Endoscopic balloon dilatation of Crohn's strictures: a safe method to defer surgery in selective cases

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Excerpt

Gastrointestinal strictures are a well‐known complication of Crohn's disease (CD). The Vienna classification describes strictures as ‘constant luminal narrowing (radiological, endoscopic and surgical) with pre‐stenotic dilatation or obstructive signs without penetrating disease, at any time in the course of the disease’.1 Intestinal strictures develop anywhere along the gastrointestinal tract, and are found in up to 12% of patients with CD.2
Chronic transmural inflammation of the intestinal wall leads to fibrosis and narrowing of the bowel lumen, commonly at the terminal ileum and surgical anastomoses.3 Several cellular markers such as tumour necrosis factor alpha (TNF‐α) have been identified to be key players in this process, but the actual pathogenesis and mechanisms of intestinal fibrosis remain unknown.4 Disease duration and clinical severity of CD are important predictive factors of stricture formation, which often presents as postprandial abdominal bloating or frank intestinal obstruction.3
Whilst TNF‐α blockade agents are effective in treating the inflammatory component of CD, they may be less effective for the treatment of fibrostenotic disease.4 Surgical options include segmental bowel resection or strictureplasty. The cumulative 10‐year risk for surgery after diagnosis of CD is up to 80%.5 Unfortunately, 10–30% of these patients require reoperations for recurrence at 5 years and up to 50% at 20 years.5 Furthermore, 10% of reoperations are for recurrences at previous sites of surgery.6 These surgical interventions are not without risk. Anastomotic leaks, fistula and abscess formation occur in approximately 4% of patients post‐strictureplasty.6 Additionally, multiple resections may result in short gut syndrome and dependence on parenteral nutrition with its associated complications.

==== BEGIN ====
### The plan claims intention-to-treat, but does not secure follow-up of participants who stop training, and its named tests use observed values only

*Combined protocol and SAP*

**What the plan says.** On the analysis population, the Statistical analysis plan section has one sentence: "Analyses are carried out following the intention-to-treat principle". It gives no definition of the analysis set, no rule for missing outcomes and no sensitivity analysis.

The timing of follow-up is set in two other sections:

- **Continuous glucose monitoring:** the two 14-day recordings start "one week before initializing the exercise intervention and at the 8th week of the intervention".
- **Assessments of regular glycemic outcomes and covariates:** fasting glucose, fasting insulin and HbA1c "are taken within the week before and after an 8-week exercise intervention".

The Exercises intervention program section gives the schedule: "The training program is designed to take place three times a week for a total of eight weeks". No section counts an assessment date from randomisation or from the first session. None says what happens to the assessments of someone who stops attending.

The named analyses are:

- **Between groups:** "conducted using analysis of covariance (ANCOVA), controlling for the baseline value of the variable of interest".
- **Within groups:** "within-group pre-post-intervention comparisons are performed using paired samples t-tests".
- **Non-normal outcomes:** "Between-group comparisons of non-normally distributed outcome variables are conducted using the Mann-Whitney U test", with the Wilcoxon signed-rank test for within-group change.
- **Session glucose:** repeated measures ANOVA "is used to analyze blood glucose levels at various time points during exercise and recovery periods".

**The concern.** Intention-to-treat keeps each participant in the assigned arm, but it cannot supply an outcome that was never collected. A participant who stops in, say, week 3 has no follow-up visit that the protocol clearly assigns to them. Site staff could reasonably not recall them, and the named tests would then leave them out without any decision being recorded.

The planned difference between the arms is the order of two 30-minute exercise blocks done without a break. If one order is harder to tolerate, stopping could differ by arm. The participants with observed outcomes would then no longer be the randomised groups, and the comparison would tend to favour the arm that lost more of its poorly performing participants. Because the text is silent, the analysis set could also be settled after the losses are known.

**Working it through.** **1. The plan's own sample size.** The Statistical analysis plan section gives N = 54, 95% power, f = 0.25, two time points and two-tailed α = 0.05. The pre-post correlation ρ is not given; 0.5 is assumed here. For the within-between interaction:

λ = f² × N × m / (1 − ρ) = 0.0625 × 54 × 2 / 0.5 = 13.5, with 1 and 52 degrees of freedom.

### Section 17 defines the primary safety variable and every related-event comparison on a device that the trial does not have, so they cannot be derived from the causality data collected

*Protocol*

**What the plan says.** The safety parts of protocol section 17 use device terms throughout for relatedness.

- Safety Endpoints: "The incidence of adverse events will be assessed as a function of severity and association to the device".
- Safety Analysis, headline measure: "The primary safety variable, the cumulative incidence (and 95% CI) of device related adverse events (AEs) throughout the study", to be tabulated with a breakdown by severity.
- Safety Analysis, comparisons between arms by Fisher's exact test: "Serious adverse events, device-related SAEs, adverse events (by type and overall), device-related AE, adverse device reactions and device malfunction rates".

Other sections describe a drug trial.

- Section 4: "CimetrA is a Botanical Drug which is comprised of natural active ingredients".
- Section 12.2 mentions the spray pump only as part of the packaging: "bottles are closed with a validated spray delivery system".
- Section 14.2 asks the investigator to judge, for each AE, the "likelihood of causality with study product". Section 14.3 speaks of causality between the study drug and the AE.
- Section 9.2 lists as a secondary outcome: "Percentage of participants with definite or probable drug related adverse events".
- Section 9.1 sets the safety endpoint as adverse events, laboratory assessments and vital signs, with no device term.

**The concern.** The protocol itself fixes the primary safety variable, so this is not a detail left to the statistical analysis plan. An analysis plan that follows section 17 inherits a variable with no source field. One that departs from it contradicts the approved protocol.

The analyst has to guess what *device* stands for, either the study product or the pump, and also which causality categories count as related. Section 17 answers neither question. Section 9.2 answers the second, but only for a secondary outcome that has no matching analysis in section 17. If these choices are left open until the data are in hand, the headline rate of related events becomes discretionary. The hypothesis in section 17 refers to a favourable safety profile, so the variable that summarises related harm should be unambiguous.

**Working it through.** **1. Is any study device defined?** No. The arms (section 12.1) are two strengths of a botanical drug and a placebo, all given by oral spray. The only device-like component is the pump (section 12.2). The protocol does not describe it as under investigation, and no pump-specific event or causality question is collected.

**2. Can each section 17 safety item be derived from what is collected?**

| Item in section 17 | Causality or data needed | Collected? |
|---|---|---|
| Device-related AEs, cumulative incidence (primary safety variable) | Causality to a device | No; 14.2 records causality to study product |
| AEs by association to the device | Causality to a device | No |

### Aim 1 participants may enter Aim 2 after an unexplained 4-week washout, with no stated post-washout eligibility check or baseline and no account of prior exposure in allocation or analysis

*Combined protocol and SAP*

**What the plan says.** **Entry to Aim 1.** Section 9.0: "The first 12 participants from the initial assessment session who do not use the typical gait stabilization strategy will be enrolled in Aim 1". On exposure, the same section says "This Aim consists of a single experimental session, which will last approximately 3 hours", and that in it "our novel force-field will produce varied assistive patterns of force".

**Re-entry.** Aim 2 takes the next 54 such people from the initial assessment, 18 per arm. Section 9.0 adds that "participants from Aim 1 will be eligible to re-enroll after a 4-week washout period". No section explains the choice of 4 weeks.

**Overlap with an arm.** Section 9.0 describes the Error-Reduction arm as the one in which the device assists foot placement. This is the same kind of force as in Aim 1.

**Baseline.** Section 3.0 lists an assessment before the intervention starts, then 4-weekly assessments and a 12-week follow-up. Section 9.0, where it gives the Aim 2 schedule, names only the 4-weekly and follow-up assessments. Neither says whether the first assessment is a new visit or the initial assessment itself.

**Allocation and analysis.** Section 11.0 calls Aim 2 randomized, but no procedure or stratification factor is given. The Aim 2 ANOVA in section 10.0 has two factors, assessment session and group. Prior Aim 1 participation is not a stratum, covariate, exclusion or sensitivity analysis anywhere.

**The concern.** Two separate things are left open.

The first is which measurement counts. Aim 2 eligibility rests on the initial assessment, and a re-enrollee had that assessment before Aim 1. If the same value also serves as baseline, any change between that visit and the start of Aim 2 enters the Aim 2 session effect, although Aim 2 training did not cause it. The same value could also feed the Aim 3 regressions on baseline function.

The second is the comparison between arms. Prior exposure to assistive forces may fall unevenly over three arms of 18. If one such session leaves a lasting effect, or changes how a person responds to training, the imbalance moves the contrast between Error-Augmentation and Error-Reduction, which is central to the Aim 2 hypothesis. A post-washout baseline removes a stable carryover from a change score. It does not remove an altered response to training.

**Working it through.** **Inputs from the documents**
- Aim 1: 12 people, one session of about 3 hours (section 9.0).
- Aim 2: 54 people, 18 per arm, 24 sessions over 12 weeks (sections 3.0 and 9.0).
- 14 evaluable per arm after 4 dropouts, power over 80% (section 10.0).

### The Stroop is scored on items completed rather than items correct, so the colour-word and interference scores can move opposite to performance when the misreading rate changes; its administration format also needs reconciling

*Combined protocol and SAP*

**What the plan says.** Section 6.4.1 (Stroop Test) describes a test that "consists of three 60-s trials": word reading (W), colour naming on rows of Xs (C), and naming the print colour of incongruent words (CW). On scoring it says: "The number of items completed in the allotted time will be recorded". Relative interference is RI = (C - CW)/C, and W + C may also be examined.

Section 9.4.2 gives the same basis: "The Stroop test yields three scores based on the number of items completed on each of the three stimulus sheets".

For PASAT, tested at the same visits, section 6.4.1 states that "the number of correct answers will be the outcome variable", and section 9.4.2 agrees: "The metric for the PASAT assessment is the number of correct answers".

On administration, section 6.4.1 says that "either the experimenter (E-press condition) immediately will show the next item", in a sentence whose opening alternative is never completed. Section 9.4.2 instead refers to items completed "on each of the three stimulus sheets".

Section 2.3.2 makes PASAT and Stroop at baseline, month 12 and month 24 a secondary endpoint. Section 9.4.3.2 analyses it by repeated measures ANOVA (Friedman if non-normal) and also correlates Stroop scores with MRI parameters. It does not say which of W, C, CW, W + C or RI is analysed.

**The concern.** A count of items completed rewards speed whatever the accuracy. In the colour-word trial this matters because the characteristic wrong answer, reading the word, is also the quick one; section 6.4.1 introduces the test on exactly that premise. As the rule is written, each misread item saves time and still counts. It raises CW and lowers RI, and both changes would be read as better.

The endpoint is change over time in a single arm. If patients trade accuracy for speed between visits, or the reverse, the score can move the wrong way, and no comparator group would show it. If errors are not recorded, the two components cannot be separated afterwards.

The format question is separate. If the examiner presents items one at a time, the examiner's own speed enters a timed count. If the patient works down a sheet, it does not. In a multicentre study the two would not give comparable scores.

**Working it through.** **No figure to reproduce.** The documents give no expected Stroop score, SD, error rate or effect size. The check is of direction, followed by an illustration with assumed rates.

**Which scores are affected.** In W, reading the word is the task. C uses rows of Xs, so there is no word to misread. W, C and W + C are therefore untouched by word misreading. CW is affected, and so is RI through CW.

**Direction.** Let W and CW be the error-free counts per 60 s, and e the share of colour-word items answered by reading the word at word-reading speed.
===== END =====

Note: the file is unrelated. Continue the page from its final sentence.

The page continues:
Endoscopic balloon dilatation (EBD) was first described in CD in 1986, using a combination of dilatation during endoscopy and laparotomy, and was initially reserved for those refusing surgery.7 Over the years, EBD has been gaining favourability as a method to defer surgery in CD. A large prospective study in 2012 revealed that EBD could be the sole treatment method for stricturing CD in 64% of their patients, avoiding the need for surgery.8 A systematic review comparing 13 studies found a technical success rate of 86% and long‐term clinical efficacy of 58% with a low procedural complication rate of 2%.5 Despite this, there is insufficient evidence regarding the long‐term success rates, and knowledge regarding patient and disease factors that predict successful dilatation.
Our study looks at the safety and efficacy of EBD in stricturing CD, and the clinical variables that predict its success.
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